Nor’easter’s severity surprises some on Long Island, but they still had to go to school

LONG ISLAND — East and north of New York City, Tuesday's winter storm had a real impact. Nearly a foot of snow fell in some locations, and in at least one of those locations, school was in session, much to the chagrin of many families.

"I'm very surprised the schools were open," said Donna Cardillo. a resident of Plainview, Long Island. "My streets weren’t plowed" in the morning, when children were expected to leave home for class.

Plainview's official snowfall amount, according to the National Weather Service, was 11 inches. That was more than twice as deep as the snow that fell there in last Wednesday’s nor’easter, and most of the snow the that fell in that last storm fell in the afternoon, long after students would have been in school. Still, the Plainview-OldBethpage School District canceled classes then.

It did not do so this time.

“I was waiting for a delayed opening, but no go,” said Meredith Radisch, the mother of two children in local public schools.

By contrast, in neighboring Suffolk County, all of the public schools were shut down.

“It's a good day to hang out with my son,” said one Suffolk resident, whose seven year-old son was among the 250,000 students out of school.

Just across the county line, in Plainview, the schools superintendent commented on her decision to not let the students stay home.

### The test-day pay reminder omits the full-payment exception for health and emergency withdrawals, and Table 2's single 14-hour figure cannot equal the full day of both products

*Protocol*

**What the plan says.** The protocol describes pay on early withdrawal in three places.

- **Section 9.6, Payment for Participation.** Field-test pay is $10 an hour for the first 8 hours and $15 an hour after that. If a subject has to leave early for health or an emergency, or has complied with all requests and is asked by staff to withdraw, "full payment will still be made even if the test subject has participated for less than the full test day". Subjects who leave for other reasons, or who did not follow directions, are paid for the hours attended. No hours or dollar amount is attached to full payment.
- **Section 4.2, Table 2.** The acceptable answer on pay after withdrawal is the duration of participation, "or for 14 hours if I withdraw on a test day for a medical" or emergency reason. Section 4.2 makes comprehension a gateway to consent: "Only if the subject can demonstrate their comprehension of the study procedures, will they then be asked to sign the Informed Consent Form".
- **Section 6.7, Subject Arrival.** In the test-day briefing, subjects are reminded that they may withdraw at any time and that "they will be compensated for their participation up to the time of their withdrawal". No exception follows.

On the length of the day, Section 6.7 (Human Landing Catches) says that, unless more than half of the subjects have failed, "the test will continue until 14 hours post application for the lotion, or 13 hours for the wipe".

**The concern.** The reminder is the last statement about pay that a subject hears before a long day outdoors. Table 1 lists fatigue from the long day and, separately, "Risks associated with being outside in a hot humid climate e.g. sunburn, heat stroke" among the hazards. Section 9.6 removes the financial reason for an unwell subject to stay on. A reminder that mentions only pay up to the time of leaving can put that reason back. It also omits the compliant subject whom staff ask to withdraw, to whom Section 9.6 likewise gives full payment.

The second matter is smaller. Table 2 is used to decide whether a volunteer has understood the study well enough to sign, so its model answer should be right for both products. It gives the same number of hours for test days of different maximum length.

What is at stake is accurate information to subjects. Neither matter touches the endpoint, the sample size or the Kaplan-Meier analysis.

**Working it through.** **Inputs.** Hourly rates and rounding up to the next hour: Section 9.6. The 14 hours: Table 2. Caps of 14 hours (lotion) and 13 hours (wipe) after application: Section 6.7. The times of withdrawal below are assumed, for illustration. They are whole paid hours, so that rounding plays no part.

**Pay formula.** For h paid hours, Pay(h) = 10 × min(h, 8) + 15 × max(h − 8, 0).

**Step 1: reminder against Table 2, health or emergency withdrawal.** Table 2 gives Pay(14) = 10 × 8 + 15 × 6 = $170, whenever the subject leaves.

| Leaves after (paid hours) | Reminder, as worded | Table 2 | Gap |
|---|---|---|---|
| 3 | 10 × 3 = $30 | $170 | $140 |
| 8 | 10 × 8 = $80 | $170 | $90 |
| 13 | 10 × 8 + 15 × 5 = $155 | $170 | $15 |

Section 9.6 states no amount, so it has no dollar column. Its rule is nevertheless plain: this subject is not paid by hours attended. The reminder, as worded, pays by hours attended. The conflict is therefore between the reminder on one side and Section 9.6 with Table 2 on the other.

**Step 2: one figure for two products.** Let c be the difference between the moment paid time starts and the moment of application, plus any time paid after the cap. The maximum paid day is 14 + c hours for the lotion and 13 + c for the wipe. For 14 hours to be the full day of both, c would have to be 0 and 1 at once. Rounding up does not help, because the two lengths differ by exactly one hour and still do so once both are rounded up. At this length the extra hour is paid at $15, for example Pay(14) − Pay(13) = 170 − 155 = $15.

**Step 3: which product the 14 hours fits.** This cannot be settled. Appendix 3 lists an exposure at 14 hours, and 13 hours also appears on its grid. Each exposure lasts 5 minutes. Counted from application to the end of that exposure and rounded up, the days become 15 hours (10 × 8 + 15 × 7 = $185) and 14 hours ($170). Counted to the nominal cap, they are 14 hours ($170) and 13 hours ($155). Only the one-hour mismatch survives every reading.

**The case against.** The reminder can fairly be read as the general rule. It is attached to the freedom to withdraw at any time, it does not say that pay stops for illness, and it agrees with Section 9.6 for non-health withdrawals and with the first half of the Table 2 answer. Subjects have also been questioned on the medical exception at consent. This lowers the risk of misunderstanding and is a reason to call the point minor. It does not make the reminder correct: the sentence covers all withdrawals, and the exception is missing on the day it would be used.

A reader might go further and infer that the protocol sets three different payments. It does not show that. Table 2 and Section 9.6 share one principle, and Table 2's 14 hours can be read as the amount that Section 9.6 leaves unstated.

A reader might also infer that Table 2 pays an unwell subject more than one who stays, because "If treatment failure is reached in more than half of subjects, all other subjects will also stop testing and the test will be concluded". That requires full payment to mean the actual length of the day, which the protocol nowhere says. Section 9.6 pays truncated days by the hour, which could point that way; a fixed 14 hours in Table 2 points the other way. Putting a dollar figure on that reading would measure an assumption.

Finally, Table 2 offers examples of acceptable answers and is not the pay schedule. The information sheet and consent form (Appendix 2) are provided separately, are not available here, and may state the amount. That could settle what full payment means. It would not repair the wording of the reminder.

“Weather forecasting and its interpretation makes decisions about school closing a difficult one for all superintendents,” wrote Plainview-Old Bethpage Superintendent Lorna Lewis, in a statement. “This is not an exact science as the forecasting changes by the hour. We do our calls early in the morning by reviewing our ability to transport students safely to an from school and also consider the impact of staffing our buildings. Today was a particularly difficult one for us at POB as we are so close to the storm line for Suffolk. Please be assured that the decision made to keep school open today was done with all the parameters for safety considered. With the exception of Bus 33, all of our buses arrived close to or on time and as the snow has now stopped, we will get our children home in a timely and safe manner later today. Thank you as always for your support and understanding.”

Another key factor in the decision to keep the schools open was pointed out by second grader Aleena Iqbal, as she disembarked from the yellow school bus that had brought her home from a full day in class.

“We ran out of snow days,” she said.